Wednesday, May 2, 2018

Movie Review: The Rachel Divide

The Rachel Divide *** ½ / *****
Directed by: Laura Brownson.
Written by: Laura Brownson & Jeff Seymann Gilbert
I don’t think that the new Netflix documentary – The Rachel Divide – is going to change anyone’s mind on its Rachel Dolezal, and in reality, it really shouldn’t. The former President of the Spokane chapter of the NAACP, who was outed for being biologically white, and faced pretty much universal condemnation from all sides, Dolezal became a lightning rod for controversy back in 2015. Ever since, Dolezal has naively thought that if only she could explain herself – and her story – that everyone would understand her, and get what she did. She still seems to have no concept as to why people reacted as strongly as they did. The film is fascinating in many ways – yes, it humanizes a person who has mainly been a punchline for the last three years, but it sees much more clearly what Dolezal does not about the debate that she kicked off. In some ways, though, I think it may even be too early for this film – no one, it seems, really wants to hear from Dolezal (her 2017 book only sold a few hundred copies) – and the pain from some people close to Dolezal still seems too fresh – they are still processing it all it.
Nowhere is this clearer than with Dolezal’s 13 year old son Franklin – who clearly does love his mother, but doesn’t necessarily agree with everything she has done. He says at one point that people don’t know everything about the story – but when the filmmakers ask what people don’t know about this story he simply says “Nothing I’d want them to know”. It would be fascinating to see a documentary with him, a decade from now, as a young black man in America, with Rachel Dolezal as your mother. Franklin and his brother Izaiah – are the most fascinating people in this movie. They love Rachel, but part of them seems to be conflicted over her actions. Izaiah is at least older – he was originally adopted by Dolezal’s parents, and she eventually got custody of him – so he’s able to get out of the bubble. Franklin never does.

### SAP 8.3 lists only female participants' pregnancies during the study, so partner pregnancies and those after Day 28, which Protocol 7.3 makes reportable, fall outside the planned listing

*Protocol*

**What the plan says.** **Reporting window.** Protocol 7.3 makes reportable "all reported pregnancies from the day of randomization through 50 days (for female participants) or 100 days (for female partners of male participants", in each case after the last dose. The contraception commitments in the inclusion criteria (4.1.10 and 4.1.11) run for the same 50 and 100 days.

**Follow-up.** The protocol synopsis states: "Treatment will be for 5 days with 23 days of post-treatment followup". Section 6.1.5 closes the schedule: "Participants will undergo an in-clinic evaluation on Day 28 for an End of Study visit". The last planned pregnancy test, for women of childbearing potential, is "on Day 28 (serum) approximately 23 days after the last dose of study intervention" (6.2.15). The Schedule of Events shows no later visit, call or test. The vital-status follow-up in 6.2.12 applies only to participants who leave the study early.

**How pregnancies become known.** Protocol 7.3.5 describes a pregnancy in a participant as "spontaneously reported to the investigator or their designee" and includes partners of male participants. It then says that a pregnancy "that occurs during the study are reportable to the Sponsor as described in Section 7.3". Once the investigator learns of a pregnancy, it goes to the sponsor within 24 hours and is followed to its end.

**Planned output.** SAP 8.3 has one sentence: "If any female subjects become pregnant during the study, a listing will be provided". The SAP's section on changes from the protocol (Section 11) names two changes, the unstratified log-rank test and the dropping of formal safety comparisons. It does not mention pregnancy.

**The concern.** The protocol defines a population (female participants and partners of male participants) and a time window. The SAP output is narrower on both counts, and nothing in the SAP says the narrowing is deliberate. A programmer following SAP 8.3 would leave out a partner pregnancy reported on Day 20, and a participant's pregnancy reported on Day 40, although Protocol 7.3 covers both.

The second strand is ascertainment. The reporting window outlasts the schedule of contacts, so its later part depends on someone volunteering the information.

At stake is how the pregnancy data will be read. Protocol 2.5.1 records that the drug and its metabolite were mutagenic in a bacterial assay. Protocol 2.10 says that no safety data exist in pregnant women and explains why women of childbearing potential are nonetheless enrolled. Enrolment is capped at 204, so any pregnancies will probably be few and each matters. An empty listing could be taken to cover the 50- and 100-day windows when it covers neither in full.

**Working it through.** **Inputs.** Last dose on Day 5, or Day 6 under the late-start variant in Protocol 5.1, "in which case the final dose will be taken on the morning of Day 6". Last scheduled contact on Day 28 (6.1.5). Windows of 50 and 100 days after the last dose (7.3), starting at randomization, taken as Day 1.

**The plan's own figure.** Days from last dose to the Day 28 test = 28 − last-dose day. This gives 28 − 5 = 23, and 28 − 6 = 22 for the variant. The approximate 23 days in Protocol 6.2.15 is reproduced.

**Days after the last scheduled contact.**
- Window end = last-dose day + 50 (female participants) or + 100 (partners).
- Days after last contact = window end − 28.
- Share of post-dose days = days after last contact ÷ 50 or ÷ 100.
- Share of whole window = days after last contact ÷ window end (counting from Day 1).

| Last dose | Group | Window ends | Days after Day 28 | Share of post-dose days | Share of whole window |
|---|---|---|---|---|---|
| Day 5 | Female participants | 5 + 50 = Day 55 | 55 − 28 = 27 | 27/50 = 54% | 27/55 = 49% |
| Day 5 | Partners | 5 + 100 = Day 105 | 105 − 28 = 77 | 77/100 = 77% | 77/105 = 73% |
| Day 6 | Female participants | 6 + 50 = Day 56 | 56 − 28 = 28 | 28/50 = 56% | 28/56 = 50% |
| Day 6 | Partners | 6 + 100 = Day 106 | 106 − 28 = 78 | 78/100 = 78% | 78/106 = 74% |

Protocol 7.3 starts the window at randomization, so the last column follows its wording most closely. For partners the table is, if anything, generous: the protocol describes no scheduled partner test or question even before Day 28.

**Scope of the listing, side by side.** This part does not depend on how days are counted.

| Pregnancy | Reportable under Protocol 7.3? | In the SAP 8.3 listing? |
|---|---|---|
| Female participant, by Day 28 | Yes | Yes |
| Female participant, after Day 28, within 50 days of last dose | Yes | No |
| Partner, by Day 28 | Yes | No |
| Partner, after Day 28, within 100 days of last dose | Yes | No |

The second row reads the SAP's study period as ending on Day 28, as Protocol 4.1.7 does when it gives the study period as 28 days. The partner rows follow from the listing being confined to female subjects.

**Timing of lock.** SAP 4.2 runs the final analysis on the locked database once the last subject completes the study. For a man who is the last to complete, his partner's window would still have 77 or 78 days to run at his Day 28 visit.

The humanizing aspect of the film is valuable – it recounts Dolezal’s upbringing by very religious parents, who after having two children of their own, adopted four black children as well. Her parents were the ones that outed her as white – but their motives were far from altruistic. One of those adopted daughter – Esther – has accused their biological son of sexual abuse – and a criminal trial was coming up. The whole thing was he-said, she-said, until Rachel was willing to testify that her brother did the same thing to her. Of course, everything that followed Rachel being espoused ruined her credibility – and the criminal case fell apart as a result.
That is the personal side of the story, and the one that Rachel thinks explains her actions. She says she always identified more with her adopted brothers and sisters, and saw herself the same way, than her biological family. Yet, what Dolezal never seems willing or able to grasp, is that the reason why she seems to identify that way is because she identifies with oppression – her view of the black experience seems to be entirely focused on suffering and pain.
I am sure the movie is going to frustrate many – perhaps even most – viewers. There are questions that never really do get answered – most notably, if the racist letters and threats Dolezal said she received were legitimate or faked by her – or perhaps, a little bit of both. Spokane doesn’t seem to be the post-racial utopia many seem to want it paint it as in the fake of all this. Also, I think a lot of viewers want to see Dolezal admit she was wrong – and she isn’t going to do that. She still doesn’t see it that way. That frustration many will feel is an essential part of this movie. Your feelings on Dolezal may grow slightly more complex as you watch the film – but they aren’t going to change. But the issues raised are still worthy of discussion – even if that discussion should be led by people who are not Rachel Dolezal.

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